There are many beautiful aspects of Orthodoxy, and of Chabad, that can be very attractive to young people coming from non-Orthodox backgrounds. The richness of traditional practices, the seeming tranquility of Shabbat meals, the communal singing, and the escape from secular pressures around material culture and body. All of these can be very alluring, especially to a 20-year-old forging a vision of her own life. The problem is that the allure itself can be entrapping. Orthodox language, especially language aimed at convincing non-practicing Jews to embrace Orthodoxy, is often absolute and black and white. The lifestyle is often presented (especially in places like Chabad) as an all-or-nothing endeavor. And the demands to keep the most extreme formulations of religion are often engulfed in a combination of super-suave marketing and God-pressure. As in, “God has asked this of you, and even though it looks strange it will give you the greatest high.” So to speak.
This pressure is especially felt with women, who often go from surfing on the beach or having creative career ambitions to putting on long skirts and scarves and giving up all former iterations of the self in favor of frenetic motherhood. Shayna Rehberg is a poignant example of a woman who did that, and ten years later came to find her voice again, literally. She is not alone. Nearly every day in one of my Facebook groups, a religious woman asks a query about what parts of her old life and her old self she is allowed to keep – music, art, books, strands of hair, thoughts, relationships… These are very painful queries because they are very real reminders of how much women are asked to abdicate on behalf of Orthodoxy.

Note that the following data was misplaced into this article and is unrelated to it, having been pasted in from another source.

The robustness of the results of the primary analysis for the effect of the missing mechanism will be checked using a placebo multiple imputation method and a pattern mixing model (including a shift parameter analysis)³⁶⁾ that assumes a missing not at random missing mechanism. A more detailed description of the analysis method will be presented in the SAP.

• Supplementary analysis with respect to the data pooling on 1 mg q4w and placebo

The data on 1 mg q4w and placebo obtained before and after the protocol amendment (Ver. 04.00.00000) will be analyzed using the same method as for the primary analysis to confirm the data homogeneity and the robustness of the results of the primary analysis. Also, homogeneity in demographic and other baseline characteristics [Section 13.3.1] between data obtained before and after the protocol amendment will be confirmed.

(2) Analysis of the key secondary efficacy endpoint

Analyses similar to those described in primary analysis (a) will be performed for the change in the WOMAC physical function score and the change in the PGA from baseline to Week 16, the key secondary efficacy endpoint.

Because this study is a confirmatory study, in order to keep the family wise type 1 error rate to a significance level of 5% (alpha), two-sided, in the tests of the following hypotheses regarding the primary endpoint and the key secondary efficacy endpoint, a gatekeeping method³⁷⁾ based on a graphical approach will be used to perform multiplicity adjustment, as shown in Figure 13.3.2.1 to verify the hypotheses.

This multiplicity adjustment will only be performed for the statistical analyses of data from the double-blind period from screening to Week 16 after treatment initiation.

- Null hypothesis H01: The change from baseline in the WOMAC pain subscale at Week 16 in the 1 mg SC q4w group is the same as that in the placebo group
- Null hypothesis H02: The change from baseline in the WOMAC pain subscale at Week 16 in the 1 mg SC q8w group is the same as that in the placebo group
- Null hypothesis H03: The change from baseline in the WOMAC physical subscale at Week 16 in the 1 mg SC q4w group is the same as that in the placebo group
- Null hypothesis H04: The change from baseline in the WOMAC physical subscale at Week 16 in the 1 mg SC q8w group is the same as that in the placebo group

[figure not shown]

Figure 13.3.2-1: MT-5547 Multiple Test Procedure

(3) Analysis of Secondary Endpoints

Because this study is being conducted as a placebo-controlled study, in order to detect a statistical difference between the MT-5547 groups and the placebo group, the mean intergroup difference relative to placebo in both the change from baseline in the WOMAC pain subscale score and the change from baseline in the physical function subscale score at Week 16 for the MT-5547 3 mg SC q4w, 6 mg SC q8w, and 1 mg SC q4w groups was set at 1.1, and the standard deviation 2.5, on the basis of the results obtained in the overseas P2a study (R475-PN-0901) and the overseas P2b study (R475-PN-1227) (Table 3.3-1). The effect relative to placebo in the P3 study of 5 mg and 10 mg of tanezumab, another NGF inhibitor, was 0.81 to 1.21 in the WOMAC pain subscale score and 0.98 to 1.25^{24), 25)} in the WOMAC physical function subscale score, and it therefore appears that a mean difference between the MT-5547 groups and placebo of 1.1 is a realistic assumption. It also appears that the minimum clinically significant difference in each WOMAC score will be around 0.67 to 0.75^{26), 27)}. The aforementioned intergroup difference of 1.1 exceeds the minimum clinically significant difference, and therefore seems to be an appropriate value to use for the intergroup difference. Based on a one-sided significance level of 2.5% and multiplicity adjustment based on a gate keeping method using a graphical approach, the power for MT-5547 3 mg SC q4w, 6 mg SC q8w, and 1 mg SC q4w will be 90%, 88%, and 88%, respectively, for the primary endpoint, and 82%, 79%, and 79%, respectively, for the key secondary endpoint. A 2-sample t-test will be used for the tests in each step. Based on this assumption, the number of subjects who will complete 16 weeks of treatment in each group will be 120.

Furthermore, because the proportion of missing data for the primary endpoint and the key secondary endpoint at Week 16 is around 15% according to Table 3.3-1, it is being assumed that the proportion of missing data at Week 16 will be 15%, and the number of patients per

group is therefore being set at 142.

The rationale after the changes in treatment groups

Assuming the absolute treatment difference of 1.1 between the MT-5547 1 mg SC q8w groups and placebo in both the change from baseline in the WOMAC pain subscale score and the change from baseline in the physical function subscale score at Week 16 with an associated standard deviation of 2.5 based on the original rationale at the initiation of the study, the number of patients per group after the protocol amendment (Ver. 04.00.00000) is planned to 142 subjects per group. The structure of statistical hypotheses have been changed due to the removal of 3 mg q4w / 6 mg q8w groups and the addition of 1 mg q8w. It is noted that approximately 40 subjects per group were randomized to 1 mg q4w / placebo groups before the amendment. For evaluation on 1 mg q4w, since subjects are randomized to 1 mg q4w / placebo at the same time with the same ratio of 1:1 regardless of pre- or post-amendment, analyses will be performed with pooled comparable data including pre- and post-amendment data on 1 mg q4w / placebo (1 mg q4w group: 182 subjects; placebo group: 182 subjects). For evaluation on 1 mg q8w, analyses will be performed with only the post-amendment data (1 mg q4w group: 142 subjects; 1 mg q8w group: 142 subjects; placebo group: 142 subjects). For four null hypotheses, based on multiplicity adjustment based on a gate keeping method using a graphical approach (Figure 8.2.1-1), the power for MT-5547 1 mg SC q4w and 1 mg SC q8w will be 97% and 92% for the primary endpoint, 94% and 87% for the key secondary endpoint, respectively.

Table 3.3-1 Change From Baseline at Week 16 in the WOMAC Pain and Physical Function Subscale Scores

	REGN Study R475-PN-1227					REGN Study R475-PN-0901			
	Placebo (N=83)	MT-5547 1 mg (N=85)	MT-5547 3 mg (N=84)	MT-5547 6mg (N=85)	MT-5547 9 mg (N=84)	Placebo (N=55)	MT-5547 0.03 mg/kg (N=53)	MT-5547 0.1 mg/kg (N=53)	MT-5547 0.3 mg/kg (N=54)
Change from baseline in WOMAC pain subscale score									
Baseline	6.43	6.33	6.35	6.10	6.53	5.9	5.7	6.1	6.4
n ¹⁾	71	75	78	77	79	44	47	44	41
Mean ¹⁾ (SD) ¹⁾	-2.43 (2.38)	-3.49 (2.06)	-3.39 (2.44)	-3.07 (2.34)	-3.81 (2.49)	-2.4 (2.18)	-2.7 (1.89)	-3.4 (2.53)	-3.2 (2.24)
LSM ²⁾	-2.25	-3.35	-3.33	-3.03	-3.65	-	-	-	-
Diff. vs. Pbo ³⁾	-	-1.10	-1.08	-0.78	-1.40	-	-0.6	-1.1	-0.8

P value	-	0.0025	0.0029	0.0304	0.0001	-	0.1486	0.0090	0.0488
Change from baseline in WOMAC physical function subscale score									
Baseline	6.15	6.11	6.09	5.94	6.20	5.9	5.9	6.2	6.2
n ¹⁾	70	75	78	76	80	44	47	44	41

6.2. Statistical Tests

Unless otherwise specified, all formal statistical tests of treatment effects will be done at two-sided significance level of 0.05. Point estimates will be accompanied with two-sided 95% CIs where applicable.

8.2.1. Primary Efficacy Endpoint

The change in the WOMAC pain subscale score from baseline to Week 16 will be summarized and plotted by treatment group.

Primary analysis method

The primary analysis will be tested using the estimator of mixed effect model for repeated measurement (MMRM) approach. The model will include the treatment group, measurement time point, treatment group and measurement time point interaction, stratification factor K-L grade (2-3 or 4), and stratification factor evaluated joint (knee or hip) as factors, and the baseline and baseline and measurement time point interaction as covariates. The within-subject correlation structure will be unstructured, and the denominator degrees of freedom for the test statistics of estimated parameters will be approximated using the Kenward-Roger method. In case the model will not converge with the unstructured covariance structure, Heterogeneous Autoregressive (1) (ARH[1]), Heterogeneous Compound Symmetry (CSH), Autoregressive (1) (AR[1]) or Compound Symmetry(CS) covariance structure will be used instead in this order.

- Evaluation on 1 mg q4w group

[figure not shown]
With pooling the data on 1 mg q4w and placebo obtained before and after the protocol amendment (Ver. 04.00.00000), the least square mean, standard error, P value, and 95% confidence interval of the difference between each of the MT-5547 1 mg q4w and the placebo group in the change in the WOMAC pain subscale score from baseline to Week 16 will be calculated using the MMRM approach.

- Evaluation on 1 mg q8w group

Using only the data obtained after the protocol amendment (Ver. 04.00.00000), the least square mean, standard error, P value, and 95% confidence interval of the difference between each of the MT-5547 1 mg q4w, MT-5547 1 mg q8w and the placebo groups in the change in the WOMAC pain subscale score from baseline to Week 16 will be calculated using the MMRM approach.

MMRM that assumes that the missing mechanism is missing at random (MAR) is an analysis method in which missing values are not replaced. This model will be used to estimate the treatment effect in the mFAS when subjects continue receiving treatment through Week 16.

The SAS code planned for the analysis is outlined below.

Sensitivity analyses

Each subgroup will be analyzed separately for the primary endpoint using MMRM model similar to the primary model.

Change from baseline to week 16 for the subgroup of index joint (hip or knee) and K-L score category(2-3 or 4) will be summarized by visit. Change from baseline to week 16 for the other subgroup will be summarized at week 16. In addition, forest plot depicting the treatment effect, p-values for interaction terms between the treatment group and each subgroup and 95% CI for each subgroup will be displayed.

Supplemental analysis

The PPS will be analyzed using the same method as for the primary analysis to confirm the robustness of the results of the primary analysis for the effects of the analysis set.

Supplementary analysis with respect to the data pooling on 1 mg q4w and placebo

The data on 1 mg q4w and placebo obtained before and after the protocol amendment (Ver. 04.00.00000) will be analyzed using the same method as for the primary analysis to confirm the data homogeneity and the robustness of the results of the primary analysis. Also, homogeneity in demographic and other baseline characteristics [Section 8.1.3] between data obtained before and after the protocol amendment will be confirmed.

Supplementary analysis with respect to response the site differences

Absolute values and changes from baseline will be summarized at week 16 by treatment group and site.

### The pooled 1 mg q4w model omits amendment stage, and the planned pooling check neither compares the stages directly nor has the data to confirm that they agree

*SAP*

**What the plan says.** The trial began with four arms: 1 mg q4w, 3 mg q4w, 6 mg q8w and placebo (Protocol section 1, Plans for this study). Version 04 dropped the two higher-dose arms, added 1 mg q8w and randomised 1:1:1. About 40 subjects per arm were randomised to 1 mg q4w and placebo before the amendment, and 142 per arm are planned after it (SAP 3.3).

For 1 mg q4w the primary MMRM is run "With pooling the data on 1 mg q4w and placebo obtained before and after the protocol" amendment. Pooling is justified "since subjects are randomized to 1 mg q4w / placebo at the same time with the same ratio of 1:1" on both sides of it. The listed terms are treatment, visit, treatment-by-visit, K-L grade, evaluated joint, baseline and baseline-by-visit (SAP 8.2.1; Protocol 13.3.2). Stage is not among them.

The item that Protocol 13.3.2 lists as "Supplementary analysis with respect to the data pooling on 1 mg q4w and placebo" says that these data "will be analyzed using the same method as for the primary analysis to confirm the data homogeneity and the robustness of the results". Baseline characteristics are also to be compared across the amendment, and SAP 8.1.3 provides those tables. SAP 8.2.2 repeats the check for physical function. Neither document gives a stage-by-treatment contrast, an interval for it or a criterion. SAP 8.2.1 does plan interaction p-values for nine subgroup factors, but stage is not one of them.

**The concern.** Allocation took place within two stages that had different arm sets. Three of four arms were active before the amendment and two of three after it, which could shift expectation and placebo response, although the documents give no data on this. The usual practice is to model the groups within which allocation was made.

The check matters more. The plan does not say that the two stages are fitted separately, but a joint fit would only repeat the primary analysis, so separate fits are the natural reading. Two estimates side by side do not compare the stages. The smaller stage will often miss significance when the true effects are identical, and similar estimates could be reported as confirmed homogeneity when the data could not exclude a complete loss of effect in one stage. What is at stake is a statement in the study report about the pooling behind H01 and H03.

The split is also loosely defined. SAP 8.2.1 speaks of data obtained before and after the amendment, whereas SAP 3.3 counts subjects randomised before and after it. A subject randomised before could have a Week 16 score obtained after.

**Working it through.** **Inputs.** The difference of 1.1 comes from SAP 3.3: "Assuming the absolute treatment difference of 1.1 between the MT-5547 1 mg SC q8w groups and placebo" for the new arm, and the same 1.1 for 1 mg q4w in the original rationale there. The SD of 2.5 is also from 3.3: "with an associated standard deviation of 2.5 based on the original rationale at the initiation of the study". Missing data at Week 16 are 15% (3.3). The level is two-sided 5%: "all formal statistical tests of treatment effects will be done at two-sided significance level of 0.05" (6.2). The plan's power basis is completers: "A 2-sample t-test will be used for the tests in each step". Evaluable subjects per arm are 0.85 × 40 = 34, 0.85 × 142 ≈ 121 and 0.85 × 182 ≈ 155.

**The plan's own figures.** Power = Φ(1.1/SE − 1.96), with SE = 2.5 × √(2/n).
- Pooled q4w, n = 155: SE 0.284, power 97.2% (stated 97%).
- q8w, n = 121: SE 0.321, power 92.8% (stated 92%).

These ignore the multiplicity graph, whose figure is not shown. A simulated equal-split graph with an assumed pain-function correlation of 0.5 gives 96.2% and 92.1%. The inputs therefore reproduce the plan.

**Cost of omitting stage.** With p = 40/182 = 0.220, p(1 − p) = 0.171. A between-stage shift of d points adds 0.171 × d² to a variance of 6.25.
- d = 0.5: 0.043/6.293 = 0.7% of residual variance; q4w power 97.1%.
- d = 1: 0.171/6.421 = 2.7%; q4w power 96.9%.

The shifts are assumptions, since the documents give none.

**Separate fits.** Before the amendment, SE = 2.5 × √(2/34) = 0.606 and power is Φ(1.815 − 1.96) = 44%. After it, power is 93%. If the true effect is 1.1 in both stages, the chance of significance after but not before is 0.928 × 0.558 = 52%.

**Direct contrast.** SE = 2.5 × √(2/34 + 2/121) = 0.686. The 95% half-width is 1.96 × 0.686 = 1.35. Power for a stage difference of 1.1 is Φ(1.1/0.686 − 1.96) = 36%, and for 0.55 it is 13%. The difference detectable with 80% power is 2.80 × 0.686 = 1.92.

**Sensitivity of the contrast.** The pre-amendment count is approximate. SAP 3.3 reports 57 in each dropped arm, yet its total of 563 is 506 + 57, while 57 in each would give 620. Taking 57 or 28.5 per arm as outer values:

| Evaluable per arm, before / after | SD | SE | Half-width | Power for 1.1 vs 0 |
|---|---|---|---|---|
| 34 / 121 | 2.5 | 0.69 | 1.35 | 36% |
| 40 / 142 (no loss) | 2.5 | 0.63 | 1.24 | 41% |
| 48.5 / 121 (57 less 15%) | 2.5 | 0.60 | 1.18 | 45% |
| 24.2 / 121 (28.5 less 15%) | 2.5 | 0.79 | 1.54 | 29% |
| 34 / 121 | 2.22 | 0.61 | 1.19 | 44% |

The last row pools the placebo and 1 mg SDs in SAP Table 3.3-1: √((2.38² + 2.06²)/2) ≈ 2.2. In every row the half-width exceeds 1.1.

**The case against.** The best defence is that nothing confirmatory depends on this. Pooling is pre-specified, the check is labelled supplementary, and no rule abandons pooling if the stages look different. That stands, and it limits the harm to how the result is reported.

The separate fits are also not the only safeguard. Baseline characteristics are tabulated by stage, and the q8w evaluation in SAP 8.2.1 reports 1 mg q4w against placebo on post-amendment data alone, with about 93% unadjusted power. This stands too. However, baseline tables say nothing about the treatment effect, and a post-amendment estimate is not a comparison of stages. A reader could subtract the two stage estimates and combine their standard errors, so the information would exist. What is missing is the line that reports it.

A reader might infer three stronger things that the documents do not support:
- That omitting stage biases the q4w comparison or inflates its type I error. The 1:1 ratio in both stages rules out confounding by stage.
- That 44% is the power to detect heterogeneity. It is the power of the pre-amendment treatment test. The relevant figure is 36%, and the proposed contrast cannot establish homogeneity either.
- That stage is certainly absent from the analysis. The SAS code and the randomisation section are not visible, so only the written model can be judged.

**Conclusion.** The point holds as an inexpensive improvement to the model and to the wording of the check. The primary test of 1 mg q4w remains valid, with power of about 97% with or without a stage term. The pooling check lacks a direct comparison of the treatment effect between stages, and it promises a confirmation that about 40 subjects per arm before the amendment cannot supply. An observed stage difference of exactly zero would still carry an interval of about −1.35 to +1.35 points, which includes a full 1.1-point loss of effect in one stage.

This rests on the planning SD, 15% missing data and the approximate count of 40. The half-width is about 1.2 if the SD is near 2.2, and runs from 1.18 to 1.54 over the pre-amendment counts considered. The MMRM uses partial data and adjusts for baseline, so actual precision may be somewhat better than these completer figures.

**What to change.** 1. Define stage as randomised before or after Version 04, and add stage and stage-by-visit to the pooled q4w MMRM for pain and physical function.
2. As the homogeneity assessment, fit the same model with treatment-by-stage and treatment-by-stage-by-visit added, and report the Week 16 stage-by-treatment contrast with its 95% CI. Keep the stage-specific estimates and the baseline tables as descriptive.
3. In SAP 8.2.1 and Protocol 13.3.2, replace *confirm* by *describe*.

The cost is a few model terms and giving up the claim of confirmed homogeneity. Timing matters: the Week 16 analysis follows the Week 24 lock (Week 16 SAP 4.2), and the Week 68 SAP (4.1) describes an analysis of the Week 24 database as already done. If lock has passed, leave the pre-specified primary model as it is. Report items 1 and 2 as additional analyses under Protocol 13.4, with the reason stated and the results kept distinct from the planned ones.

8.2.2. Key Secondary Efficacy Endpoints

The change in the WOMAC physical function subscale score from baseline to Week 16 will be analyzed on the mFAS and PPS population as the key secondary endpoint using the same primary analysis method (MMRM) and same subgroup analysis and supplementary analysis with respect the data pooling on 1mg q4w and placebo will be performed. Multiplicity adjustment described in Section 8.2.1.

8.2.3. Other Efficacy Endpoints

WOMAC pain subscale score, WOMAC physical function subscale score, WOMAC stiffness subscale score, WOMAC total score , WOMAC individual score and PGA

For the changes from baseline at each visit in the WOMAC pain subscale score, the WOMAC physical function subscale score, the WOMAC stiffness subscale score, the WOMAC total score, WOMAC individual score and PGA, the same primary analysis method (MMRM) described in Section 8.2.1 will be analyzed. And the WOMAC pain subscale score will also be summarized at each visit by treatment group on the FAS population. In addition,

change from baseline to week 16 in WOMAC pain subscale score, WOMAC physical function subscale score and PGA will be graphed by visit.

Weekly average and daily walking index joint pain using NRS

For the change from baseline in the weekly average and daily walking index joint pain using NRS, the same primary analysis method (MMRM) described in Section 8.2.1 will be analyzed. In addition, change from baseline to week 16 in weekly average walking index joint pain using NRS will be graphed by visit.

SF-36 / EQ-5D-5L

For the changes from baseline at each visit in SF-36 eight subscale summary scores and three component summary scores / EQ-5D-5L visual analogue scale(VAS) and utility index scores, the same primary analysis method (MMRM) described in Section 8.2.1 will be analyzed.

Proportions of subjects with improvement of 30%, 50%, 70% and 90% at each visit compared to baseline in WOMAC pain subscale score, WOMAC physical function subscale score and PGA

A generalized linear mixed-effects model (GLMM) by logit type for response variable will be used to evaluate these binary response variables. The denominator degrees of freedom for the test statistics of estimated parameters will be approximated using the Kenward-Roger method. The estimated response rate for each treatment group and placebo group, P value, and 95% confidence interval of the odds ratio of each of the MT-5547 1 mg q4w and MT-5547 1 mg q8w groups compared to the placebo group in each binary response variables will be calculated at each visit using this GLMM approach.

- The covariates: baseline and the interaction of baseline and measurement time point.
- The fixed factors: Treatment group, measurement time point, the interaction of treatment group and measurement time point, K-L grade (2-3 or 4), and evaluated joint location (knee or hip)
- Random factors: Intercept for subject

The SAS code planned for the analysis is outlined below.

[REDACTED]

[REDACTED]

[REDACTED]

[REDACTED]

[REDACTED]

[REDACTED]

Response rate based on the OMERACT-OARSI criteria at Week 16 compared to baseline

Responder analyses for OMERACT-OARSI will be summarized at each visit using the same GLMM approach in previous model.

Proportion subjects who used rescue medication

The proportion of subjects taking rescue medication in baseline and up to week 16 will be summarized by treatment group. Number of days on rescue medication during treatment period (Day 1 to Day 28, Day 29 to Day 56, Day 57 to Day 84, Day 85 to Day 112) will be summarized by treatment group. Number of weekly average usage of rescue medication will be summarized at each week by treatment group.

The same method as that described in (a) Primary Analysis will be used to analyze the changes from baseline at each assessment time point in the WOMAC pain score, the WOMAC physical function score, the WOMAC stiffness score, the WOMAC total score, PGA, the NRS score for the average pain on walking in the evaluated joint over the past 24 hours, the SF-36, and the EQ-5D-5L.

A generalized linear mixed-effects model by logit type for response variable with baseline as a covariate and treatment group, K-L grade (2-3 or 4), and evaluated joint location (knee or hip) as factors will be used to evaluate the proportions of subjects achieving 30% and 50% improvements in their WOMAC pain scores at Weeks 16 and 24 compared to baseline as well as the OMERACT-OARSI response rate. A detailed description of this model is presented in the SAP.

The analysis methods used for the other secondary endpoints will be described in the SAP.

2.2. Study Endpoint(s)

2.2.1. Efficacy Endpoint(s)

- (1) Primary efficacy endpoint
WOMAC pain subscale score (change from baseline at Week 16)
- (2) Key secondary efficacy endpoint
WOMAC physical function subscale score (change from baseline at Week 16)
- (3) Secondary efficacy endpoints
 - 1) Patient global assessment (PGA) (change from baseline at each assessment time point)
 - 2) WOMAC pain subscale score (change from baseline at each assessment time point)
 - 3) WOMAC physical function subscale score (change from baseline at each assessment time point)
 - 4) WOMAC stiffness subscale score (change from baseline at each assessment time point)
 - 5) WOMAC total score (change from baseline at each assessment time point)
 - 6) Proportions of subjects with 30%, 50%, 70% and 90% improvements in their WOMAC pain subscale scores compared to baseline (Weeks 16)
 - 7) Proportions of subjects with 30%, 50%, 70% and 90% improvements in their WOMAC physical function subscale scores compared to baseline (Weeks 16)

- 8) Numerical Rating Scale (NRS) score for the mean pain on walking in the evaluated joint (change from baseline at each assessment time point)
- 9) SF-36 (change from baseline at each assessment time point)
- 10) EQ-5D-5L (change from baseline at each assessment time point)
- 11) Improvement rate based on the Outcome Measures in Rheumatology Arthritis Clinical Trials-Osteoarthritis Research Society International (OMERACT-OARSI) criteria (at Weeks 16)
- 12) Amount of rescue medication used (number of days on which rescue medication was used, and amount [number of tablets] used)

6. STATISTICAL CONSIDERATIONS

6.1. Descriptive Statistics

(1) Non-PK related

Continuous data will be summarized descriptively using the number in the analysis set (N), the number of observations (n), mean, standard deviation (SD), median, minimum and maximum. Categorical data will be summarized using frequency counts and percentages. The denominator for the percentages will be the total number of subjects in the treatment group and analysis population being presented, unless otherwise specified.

I don’t think that you can – or should – keep your daughter away from Orthodoxy if that’s where her heart is headed. If you place yourselves as obstacles in her path, you risk losing her. I think your approach of being supportive is highly commendable. What you can do, and what I think she may even appreciate, is to constantly remind her of her own passions. Help her celebrate herself even as she becomes more religious. Give her opportunities to continue to fully be the person whom she was before, the one who is not being encouraged by religious teachers to abandon herself to marriage and long skirts but rather the one who has loves and interests and desires in the world at large.
You may also try to offer her ideologies of “grays.” Remind her that all-or-nothing approaches rarely work for anyone, in any context. People need variety, diversity, personal passion, and freedom to think and move independently. Show her that it’s possible to be religious and not lose your entire identity. That is a message that many other religious woman would benefit from really hearing and internalizing, too. Good luck!
Dr. Elana Maryles Sztokman is an jewish feminist writer, educator and activist, and two-time winner of the national jewish book award. Find her at “A Jewish Feminist.”